Beginning in the 1990s, Clarkston became a safe haven for refugees fleeing conflicts in countries like Somalia, Syria, Libya, Myanmar, Ukraine, and Nigeria. Its proximity to Atlanta, access to public transportation, and affordable housing continue to make it an ideal place for those seeking asylum in the metro area. As it has welcomed chefs, cooks, and bakers from around the world, Clarkston has become a gem on the Atlanta food scene. Nonprofits like Just Bakery and Refuge Coffee Co. offer paid job training with living wages, job opportunities, and chances to establish long-term economic security. In a single afternoon, diners can enjoy Ethiopian, Nepalese, Burmese, North Indian, Eritrean, and Vietnamese food — assuming they have the stomach capacity. — Beth McKibben
The largest of Spain’s Balearic Islands, where mass tourism dominates the sprawling sandy beaches, while those in the know explore the tiny aquamarine coves, limestone mountains, and agricultural heartland in search of a slower pace.
There’s more to Mallorca than sunscreen and cheap sangria. For years, chefs have pursued sustainable approaches to food and tourism, pushing away from the island’s shallow reputation for bargain beach vacations. But it was COVID-19 that cemented Mallorca’s locavore credentials. The pandemic slowed the inflow of visitors and foreign ingredients, and residents populated restaurants, challenging chefs to cater to local tastes with local ingredients. Rather than diminishing the restaurant scene, isolation strengthened it, with many old tourist traps replaced by modern establishments that put seasonal produce front and center.
More developed than Menorca and less glitzy than Ibiza, Mallorca offers a range of vibes, with chic rural retreats, medieval villages, ancient olive groves, and secret beaches, not to mention the seaside capital, Palma de Mallorca. And even as Mallorca turns somewhat inward, decades of global visitors, including international chefs working on the island today, have left indelible marks on local gastronomy. It’s even the Spanish royal family’s summer destination of choice, should you need another endorsement. — Isabelle Kliger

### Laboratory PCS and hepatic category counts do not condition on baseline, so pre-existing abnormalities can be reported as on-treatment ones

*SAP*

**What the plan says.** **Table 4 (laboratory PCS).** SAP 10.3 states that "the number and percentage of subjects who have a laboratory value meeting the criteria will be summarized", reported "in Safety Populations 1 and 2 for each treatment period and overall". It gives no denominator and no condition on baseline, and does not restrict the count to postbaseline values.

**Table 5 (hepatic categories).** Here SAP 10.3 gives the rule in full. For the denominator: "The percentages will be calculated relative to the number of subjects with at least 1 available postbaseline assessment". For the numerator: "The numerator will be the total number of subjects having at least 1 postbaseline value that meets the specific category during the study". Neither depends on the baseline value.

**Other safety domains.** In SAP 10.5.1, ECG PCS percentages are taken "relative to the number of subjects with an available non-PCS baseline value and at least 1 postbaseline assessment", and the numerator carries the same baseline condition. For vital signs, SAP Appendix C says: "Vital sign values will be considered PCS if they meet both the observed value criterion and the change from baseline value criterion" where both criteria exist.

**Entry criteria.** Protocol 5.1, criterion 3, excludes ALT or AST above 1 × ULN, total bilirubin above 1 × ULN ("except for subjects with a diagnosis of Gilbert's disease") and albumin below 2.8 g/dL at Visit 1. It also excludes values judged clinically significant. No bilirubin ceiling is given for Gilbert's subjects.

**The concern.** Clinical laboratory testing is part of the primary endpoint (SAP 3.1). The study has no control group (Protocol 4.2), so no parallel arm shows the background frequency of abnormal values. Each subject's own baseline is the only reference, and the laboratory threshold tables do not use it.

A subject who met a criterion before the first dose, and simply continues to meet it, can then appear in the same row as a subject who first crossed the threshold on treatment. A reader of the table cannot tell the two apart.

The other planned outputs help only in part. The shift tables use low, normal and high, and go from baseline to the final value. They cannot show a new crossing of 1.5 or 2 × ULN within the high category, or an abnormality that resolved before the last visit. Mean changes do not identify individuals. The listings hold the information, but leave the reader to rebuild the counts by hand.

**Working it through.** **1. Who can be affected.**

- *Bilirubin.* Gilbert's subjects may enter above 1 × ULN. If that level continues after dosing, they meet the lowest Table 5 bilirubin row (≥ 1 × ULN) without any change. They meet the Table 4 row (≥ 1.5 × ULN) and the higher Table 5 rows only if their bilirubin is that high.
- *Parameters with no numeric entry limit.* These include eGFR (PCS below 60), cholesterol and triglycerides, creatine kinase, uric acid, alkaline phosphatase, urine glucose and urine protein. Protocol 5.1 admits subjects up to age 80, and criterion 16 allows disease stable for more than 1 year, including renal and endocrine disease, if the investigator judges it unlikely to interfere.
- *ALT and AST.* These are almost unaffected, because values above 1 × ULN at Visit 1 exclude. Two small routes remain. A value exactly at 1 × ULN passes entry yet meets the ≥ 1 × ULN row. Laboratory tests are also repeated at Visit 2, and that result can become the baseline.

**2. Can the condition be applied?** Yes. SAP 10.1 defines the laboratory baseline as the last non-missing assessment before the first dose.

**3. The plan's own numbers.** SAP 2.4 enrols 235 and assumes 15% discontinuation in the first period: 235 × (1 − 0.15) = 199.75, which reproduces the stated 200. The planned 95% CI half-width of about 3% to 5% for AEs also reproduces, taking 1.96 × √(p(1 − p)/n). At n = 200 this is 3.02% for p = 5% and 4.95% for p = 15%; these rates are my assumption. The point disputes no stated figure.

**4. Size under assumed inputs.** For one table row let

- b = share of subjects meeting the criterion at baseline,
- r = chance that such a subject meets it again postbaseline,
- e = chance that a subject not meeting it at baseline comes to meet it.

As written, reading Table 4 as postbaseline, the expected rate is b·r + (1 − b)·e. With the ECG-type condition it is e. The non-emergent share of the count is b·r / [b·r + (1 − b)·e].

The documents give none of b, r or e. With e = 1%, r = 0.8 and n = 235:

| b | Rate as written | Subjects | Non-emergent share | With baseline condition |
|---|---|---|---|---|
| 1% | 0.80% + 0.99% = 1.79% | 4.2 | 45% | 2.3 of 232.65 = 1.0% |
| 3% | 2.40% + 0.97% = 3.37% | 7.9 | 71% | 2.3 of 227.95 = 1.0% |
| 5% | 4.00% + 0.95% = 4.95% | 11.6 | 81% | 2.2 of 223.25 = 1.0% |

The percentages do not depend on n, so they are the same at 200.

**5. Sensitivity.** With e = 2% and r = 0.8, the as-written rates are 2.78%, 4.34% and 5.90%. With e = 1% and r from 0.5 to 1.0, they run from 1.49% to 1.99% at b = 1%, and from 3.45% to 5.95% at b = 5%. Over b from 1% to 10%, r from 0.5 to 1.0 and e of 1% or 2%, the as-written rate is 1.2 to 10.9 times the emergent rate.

The less-discussed Southern California area known for palm trees and glitzy malls begins to surf its own culinary wave thanks to incredible Vietnamese, Mexican, and Korean communities.
Summer sun, salty breeze, board shorts, burritos — this is the picture of Orange County painted by shows like The O.C. and Real Housewives of Orange County. That version of the O.C. does exist along the county’s 40 miles of coastline, but pop culture obscures the area’s 3.2 million real residents. They’re a diverse bunch, culturally and politically, and together they’re cooking some of the most interesting food in Southern California.
The region’s robust Vietnamese population (one of America’s largest) is growing to include second- and third-generation restaurant owners intent on pushing boundaries. Modern Mexican chefs are redefining relationships between ingredients and heritage, while taking political stands for equity and equality in a region that has, until recently, leaned red. In Anaheim’s Little Arabia District, sun-bleached strip malls swell with falafel, shawarma, and untold delights from across the Middle East. Now more than ever, Orange County’s culinary fortunes are on the rise. — Farley Elliott
The historic capital of Brittany on the banks of the Loire river is among France’s best-in-class examples of urban renewal and sustainable living, only a few hours by train from Paris.
Nantes is among France’s fastest-growing small cities, quickly becoming a thriving nerve center for neo-bistros, bakeries, and wine bars. The city underwent a remarkable evolution in a decade, from post-industrial wasteland to cultural hub. It’s considerably more affordable than Paris, both to live in and to launch businesses from, and ranks high in quality of life. The “ville du futur” (city of the future) has attracted young, eco-minded transplants (two-thirds of residents are under 40) interested in supporting regional agriculture and contributing to a community of creatives and entrepreneurs.